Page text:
Friday, April 12, 2013

Opinion: Methyl eugenol-containing essential oils

PLEASE READ: The toxicity of essential oils goes way beyond allergens. Although I have great respect for naturalistas and organic perfumers, there is enough evidence that many natural / organic essential oils pose significant health risks such as carcinogenicity and neurotoxicity that properly diluted FDA-approved synthetic fragrance oils are safer by comparison. I still use many essential oils in my blends but when using them, I will not exceed the IFRA limits especially when using a substance such as rose essential oil which has high amounts of naturally occuring methyl eugenol and eugenol. I had not used rose oil in any perfume until recently, and I'm stunned to learn about the staple note in perfumery being as toxic as it is. It has put in perspective for me why perfumers layer notes, both natural and synthetic, and has also elucidated for me why IFRA exists.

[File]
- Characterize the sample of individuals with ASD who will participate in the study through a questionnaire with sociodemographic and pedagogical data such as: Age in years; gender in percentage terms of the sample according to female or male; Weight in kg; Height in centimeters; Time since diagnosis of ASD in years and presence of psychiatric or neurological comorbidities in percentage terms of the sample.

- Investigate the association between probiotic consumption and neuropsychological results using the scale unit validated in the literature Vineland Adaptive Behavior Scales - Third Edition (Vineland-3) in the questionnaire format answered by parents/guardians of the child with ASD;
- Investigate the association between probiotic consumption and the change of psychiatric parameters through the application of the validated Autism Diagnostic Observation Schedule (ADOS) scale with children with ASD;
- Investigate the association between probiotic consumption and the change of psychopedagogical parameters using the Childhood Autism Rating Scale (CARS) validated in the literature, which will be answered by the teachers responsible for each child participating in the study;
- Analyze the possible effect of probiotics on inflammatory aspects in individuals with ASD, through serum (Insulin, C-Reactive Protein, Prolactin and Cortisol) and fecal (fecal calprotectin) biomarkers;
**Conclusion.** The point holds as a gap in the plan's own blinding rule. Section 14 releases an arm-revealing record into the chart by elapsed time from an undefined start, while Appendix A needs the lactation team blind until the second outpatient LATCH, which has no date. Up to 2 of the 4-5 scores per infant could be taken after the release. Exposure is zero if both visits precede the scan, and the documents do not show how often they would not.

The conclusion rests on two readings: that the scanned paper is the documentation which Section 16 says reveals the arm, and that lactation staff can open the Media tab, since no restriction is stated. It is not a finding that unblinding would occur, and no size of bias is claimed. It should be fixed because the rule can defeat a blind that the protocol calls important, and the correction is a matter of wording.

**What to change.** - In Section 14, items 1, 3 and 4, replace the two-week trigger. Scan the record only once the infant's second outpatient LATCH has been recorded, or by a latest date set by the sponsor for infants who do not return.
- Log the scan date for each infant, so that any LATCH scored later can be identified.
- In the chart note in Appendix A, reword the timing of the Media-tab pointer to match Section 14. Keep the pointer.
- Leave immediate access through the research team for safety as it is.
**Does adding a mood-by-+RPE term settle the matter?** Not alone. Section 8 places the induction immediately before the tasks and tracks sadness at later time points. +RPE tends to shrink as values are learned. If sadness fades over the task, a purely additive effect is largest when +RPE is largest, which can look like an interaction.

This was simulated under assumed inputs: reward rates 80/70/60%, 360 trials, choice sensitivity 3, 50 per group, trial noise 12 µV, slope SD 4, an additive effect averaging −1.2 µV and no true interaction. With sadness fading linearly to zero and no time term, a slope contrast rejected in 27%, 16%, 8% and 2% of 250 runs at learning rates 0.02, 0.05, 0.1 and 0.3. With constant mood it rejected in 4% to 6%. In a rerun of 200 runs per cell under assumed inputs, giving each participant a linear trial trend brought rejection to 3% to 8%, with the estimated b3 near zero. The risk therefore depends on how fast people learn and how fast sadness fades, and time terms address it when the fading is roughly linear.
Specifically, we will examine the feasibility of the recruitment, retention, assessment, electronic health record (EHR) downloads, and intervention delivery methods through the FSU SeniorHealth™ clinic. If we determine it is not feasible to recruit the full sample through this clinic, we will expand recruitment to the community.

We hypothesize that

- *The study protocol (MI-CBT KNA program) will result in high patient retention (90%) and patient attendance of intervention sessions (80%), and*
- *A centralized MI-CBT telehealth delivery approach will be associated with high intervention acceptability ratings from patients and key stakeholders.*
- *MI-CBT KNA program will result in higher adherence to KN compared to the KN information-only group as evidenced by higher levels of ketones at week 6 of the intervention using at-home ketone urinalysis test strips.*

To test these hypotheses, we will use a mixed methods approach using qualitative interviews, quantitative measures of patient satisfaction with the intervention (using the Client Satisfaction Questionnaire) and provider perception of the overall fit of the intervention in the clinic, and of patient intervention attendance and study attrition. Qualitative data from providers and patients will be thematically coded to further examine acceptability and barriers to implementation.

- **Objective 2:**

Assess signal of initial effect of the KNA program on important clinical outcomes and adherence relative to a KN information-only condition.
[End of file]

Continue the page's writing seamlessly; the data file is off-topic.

I've never felt more relieved that I have always researched any material I use for perfume-making well in advance before offering products to my customers. I hope you will read the following article and reflect on whether or not everything organic and natural is necessarily better for us, and if synthetics are unfairly maligned when in truth, some of the chemicals we fear are actually safer alternatives to the natural essences they mimic.

From Cropwatch: "Worries about possible risks due to the methyl eugenol content of natural materials –herbs, essential oils -have surfaced in the recent past but there is a dearth of information on the subject directly available in the public domain to aromatherapists or complementary health practitioners. The following feature is an attempt to add some background information to this subject.

"The warm, musty-mild-spicy odoured aromatic compound Methyl Eugenol (aka eugenol methyl ether, or 4-allyl-1,2-diomethoxybenzene) is prohibited from being directly added as an ingredient to fragrances intended for retailed cosmetic products, due to worries about its’ potential carcinogenicity.

"As it occurs naturally in many essential oils and extracts, the addition of these ingredients is not restricted outright, but on provision that the methyl eugenol content does not exceed the following concentration in the following finished products according to the IFRA standards (see" Continue reading: Opinion: Methyl eugenol-containing essential oils - Cropwatch, May 2004